New survey: Here's how Swedes would vote if an election were held today

The Local Sweden
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New survey: Here's how Swedes would vote if an election were held today
The leader of the Christian Democrats, Ebba Busch-Thor. Photo: Jessica Gow/TT

A new political survey shows a boost for the Christian Democrats at the expense of Sweden's other right-wing parties.


The Christian Democrats improved their result the most in Statistics Sweden's major party sympathy survey, climbing 6.7 percentage points since Sweden's general election in September – and a whopping 10.1 percentage points compared to the same survey a year ago.

This would put the party at 13 percent of the vote if an election were held today, a significant share for what is normally one of the smaller right-wing parties in parliament.

The charisma of party leader Ebba Busch-Thor and her uncompromising stance on a number of issues appear to have won the party support. However, the party performed worse than expected in last month's European election, with 8.62 percent of the vote, after questions were raised over its views on abortion.


The Christian Democrats' gains in the new Statistics Sweden survey primarily came from former supporters of the Moderates – long seen as the leader of Sweden's centre-right bloc – and the anti-immigration Sweden Democrats.

Sweden's ruling centre-left party, the Social Democrats, were the winners of Statistics Sweden's party sympathy poll with 27.6 percent of respondents saying they would vote for them if an election were to be held today.

The new survey compared to the parties' results in the last Swedish parliamentary election. From left, Centre Party, Liberals, Moderates, Christian Democrats, Social Democrats, Left Party, Greens and Sweden Democrats. Photo: Statistics Sweden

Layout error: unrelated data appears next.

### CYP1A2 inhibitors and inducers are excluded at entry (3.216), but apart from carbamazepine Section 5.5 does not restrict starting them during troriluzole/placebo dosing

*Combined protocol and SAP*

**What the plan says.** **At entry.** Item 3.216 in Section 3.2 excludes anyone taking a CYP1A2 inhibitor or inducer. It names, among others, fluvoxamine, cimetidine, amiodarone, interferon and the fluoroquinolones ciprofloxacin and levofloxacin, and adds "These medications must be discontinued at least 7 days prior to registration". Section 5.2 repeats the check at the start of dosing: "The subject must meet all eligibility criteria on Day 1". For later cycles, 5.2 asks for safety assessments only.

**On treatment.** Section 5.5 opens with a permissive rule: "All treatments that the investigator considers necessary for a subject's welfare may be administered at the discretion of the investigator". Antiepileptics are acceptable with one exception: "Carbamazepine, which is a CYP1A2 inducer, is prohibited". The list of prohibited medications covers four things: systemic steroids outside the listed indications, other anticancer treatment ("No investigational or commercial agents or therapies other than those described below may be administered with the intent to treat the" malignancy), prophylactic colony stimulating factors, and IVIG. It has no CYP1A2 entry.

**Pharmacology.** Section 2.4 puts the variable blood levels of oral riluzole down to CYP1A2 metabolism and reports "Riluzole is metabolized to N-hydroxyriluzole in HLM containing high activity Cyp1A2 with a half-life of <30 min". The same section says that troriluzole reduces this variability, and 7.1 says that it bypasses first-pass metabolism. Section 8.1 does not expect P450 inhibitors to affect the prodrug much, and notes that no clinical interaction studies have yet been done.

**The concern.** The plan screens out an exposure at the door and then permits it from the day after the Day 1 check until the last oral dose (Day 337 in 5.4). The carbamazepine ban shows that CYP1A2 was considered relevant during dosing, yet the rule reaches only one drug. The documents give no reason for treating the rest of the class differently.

The Sweden Democrats remained at more or less the same score as in September, but still overtook the Moderate Party, which dropped from 19.8 percent in the election to 16 percent today.

Sweden's 2018 election – followed by a long period without a government and tough negotiations – began a redrawing of the country's political map, and it is still not clear where the chips will ultimately fall.

The Centre Party and the Liberals' legislative pact with the Green Party and Social Democrats solved the government negotiation conflict, but infuriated its old Moderate and Christian Democrat partners.

READ ALSO: What does Sweden's government deal mean for internationals?

As for the Sweden Democrats, they have made no secret of the fact that they would like to be seen as part of a new conservative bloc with the Moderates and Christian Democrats. Such a bloc would get 46.1 percent of the vote if an election were held today, according to Statistics Sweden.

For the party sympathy survey, pollsters asked a total of 4,500 respondents in May which party they would vote for if a parliamentary election were to be held in the next few days.

Sweden's next general election will be held in September 2022.


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